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The health sciences have taken on more relevance than ever in the social debate in the last two years, placing themselves as a priority issue in the lives of citizens. Unfortunately, a global pandemic caused a large part of society to realize not only the importance of research but how completely dependent we are on it.
Since the arrival of COVID-19, governments around the world, international health authorities and pharmaceutical laboratories have turned to research to fight the pandemic, making the development of an effective vaccine one of the great concerns worldwide. 2020.
Although the research of vaccines, capable of immunizing against new possible strains, is still in force, this year the scientific attention related to SARS-CoV-2 has focused, above all, on drugs, as evidenced by the clinical trial Solidarity of the World Health Organization (WHO), whose second phase included the participation of thousands of researchers in more than 600 hospitals in 52 countries.
Here are some of the medical news that were relevant throughout 2021.
New anti-COVID-19 drugs
Among the latest drugs approved by the European Medicines Agency (EMA) are monoclonal antibodies: casirivimab / imdevima and regdanvimab, antivirals designed to be used during the early stages of infection.
Molnupiravir, meanwhile, is the first oral drug designed to treat symptomatic COVID-19 and, although it has already passed the filter of Medicines and Healthcare products Regulatory Agency (MHRA) of the United Kingdom, is still under evaluation and pending approval by the European regulatory body.
Another of the most promising antivirals for which an authorization has been requested is Paxlovid developed by Pfizer and that, as the company has announced, in two of the three phases of clinical trials it has shown an 89% efficacy in reducing the risk of hospitalization and death of patients infected by COVID-19. If until now the therapies to fight the virus were based on intravenous monoclonal and antiviral antibodies, oral drugs are, without a doubt, the focus from which to innovate in the fight against the pandemic.
Emergency vaccines against COVID-19 approved by the WHO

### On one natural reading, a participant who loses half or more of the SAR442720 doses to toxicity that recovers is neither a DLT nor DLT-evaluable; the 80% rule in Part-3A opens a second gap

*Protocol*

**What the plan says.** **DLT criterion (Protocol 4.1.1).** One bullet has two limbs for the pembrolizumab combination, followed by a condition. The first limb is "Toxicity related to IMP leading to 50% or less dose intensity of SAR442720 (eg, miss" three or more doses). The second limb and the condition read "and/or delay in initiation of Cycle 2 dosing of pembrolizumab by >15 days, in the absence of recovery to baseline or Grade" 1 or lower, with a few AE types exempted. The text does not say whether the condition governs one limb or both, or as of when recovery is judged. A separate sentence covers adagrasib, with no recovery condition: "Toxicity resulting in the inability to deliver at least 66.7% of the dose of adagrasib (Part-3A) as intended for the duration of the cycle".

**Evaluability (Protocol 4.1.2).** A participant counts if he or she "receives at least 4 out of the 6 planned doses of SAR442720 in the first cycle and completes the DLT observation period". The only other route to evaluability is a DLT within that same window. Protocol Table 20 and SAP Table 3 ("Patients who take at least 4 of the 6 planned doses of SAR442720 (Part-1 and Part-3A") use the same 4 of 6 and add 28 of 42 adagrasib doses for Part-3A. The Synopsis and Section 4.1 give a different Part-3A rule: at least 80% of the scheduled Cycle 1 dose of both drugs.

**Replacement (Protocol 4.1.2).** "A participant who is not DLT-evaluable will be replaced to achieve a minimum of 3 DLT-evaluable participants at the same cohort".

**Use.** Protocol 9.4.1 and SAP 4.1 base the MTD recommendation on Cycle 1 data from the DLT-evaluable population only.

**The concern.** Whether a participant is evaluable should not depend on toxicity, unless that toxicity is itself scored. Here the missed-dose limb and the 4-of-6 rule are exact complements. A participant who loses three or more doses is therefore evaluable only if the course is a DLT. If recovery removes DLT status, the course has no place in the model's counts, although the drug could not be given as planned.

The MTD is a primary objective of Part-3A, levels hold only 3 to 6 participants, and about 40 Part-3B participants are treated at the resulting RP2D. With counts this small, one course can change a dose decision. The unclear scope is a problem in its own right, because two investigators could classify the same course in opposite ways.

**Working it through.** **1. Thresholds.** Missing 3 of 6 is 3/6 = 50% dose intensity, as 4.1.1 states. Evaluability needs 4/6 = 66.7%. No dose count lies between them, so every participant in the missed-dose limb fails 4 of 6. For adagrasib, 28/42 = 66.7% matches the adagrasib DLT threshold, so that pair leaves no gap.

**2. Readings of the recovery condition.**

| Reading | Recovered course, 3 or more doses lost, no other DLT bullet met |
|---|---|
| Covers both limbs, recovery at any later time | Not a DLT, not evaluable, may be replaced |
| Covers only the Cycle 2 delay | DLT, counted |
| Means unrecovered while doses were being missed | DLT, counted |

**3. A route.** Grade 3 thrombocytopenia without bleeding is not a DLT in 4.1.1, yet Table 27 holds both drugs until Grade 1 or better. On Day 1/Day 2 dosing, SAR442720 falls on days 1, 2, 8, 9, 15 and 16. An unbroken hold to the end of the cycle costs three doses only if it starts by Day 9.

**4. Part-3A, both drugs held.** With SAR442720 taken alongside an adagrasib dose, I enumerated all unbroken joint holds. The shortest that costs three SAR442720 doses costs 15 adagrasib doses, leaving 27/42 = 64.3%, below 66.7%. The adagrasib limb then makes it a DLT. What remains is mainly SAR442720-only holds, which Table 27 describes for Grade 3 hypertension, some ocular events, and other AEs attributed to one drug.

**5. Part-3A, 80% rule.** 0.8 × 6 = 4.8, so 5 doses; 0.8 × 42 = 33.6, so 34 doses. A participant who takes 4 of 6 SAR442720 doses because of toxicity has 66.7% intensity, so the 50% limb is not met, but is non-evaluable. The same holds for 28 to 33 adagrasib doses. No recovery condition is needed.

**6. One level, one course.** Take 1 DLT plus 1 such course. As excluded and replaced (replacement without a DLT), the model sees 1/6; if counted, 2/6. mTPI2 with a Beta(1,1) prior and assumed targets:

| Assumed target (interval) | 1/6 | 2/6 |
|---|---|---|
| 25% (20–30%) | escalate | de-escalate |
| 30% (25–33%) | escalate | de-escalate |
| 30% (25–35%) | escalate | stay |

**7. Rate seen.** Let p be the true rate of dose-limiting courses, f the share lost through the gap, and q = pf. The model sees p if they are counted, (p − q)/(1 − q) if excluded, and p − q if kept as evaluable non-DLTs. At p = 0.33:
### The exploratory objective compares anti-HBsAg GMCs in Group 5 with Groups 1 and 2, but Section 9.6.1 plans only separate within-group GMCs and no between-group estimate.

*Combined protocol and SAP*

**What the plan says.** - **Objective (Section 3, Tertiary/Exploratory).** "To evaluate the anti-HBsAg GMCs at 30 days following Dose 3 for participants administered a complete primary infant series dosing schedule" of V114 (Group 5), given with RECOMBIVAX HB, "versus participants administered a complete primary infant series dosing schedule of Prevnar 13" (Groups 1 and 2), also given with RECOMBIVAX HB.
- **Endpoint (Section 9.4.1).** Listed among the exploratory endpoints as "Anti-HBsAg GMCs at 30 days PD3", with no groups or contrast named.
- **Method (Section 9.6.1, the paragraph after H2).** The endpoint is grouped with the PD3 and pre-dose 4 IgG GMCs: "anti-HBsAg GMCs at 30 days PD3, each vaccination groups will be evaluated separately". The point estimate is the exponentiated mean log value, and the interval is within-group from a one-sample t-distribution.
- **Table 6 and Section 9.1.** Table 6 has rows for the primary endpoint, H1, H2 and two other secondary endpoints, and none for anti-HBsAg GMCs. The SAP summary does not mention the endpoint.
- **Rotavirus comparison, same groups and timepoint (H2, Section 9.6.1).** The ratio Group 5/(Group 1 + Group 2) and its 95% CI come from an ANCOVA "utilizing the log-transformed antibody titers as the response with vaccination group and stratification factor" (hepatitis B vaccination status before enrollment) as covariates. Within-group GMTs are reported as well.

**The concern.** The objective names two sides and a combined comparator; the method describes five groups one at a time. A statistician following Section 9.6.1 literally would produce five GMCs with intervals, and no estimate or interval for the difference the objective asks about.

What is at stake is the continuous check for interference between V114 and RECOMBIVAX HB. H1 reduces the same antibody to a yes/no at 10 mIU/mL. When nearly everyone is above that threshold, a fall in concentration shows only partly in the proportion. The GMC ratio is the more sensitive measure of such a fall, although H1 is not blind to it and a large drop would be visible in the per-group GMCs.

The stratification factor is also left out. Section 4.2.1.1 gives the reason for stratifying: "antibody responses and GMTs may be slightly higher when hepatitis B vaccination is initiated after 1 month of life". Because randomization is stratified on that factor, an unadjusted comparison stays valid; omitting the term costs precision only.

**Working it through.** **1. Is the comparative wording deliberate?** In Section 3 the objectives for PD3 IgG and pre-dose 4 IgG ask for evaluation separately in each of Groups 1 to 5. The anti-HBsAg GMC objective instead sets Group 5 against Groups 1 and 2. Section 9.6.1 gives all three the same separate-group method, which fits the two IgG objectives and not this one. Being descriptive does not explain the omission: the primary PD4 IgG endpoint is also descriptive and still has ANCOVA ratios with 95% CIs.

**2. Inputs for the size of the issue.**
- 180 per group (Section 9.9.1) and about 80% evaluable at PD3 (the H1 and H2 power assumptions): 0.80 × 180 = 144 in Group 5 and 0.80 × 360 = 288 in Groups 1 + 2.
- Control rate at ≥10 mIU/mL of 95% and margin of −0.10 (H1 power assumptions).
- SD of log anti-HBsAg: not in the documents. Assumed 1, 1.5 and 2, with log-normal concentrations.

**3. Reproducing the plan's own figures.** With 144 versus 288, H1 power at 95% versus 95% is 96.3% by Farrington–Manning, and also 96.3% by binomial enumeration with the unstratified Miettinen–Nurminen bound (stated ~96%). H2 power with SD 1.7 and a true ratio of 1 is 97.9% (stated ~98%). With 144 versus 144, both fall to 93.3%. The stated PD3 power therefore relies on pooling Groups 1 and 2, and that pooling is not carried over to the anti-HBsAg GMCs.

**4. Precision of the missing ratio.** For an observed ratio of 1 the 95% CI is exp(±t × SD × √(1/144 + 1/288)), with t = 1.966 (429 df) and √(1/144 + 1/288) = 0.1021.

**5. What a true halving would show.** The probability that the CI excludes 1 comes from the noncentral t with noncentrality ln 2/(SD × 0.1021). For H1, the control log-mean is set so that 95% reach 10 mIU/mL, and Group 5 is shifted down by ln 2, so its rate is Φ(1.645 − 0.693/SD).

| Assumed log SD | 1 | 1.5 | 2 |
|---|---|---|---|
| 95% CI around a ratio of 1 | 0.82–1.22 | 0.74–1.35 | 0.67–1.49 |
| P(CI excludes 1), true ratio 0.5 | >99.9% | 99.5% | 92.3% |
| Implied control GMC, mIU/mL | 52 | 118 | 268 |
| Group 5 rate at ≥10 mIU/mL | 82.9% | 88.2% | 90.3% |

Vaccines Covaxin Y Covishield were the last COVID-19 vaccines recently approved by WHO for emergency use and add to the list of validated vaccines from Pfizer / BioNTech, Modern, Johnson & Johnson, AstraZeneca, Sinovac (CoronaVac) Y Sinopharm.
The objective of this list made by the international organization is to increase the availability of vaccines, medicines and diagnostic means for emergency situations without avoiding the rigorous criteria of safety, efficacy and quality of these.
The approval procedure includes a rigorous evaluation of data from advanced phase 2 and phase 3 clinical trials, other substantial data on safety, efficacy and quality, and a risk management plan.
After scrutiny by independent experts, and WHO teams reviewing the current body of evidence for the vaccine under review, its use monitoring plans and subsequent curricula, this list of vaccines contributes to improving the supply in those countries that have not received sufficient vaccines.
The first childhood vaccine against malaria
Apart from COVID-19, the vaccine that has garnered international attention this year is RTS, the first antimalarial injection for children recommended by the WHO. Based on the results of an experimental program responsible for vaccinating more than 800,000 children in Ghana, Kenya and Malawi since 2019, the international body gave its approval last October to protect vulnerable children in Sub-Saharan Africa and other regions with medium and high rates of vector transmission Plasmodium falciparum.
Although chloroquine began to be marketed in 1945, and since then this antimalarial drug has prevented and cured thousands of patients, malaria, one of the oldest known infections, remains the leading cause of childhood illness and death in the world. Sub-Saharan Africa, being responsible annually for the deaths of more than 260,000 African children under the age of five. According to the director general of the WHO, Tedros Adhanom Ghebreyesus, this pilot vaccine could be a turning point in the campaign against the lethal infection, whose fight has been stalled in recent years.
Pain and temperature receptors win the Nobel Prize in Medicine
Much of the scientific community was convinced that this year’s Nobel Prize in Medicine and Physiology would go towards research around COVID-19, but it was David Julius and Ardem Patapoutian, the discoverers of the temperature and touch receptors in the body, the award winners.
As the Nobel Assembly jury highlighted in a statement, when explaining the molecular basis for feeling heat, cold and mechanical force, fundamental to perceive the world around us and adapt to it, “the work of these scientists is responsible to unveil one of nature’s secrets. ” The discovery of the role of these structures constitutes, among many other applications, a key to understanding how the production of painful stimuli works and thus being able to advance in the research of analgesics for chronic conditions such as diabetic, post-herpetic or trigeminal neuropathy.
This content was originally published on Univadis, part of the Medscape Professional Network.
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